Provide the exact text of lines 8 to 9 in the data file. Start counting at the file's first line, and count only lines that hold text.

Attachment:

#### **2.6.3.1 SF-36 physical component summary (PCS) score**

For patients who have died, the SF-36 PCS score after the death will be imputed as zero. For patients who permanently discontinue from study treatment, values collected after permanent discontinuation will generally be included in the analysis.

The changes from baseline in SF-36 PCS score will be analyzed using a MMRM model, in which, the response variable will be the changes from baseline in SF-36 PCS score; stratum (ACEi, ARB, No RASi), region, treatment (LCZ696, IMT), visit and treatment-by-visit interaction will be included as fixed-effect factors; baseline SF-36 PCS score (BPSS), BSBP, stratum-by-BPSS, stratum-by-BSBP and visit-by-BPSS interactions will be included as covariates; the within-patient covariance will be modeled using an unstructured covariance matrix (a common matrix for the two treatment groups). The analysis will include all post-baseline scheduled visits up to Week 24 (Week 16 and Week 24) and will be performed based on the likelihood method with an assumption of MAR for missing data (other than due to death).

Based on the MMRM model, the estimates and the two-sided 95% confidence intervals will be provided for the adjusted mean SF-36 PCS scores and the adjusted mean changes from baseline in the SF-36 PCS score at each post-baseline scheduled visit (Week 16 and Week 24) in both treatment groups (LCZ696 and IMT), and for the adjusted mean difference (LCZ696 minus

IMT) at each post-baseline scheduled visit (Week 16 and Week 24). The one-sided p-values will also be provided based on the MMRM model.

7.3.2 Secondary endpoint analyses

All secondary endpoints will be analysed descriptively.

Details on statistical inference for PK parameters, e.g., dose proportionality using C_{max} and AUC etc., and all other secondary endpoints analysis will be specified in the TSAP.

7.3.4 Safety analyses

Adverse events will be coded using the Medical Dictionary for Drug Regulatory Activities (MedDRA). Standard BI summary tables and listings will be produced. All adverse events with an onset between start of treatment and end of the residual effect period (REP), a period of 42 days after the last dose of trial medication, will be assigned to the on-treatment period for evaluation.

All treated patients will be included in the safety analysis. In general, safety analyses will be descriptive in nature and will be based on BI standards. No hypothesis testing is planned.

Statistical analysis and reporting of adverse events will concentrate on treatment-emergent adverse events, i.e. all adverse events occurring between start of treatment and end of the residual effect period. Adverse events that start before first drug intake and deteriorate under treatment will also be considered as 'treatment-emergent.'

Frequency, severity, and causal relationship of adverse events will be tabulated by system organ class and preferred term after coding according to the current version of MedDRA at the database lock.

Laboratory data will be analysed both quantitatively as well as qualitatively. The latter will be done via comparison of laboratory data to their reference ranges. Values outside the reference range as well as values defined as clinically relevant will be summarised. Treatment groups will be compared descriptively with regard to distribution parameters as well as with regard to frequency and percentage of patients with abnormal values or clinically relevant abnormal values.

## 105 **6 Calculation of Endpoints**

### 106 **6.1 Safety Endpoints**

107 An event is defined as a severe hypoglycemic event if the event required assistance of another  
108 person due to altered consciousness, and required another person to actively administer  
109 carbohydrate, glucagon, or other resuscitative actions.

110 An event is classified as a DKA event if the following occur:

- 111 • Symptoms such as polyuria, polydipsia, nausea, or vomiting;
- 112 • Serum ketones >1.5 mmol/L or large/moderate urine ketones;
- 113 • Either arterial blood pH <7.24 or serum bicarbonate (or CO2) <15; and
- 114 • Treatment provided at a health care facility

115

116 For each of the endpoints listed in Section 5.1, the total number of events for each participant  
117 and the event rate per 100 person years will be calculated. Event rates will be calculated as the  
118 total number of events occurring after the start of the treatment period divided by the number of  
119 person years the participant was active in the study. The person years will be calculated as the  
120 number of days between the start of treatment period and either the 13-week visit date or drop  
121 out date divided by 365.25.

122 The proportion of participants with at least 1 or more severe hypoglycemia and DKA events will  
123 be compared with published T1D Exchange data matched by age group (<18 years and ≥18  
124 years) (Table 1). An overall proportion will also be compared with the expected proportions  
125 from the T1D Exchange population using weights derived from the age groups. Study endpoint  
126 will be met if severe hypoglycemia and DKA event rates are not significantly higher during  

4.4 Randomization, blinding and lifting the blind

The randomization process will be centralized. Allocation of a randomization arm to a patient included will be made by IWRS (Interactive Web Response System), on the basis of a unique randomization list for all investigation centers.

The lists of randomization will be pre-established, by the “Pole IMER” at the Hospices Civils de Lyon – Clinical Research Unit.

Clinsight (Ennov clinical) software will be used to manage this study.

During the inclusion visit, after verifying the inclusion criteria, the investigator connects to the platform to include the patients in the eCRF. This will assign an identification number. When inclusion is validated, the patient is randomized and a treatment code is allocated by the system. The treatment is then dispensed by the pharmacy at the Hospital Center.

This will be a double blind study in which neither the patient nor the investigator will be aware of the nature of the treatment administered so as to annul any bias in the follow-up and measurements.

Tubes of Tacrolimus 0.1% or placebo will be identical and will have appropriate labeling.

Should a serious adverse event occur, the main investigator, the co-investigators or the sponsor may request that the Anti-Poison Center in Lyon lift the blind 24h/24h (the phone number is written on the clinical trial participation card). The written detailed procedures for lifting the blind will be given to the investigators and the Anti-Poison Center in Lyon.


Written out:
Details on statistical inference for PK parameters, e.g., dose proportionality using C_{max} and AUC etc., and all other secondary endpoints analysis will be specified in the TSAP.

7.3.4 Safety analyses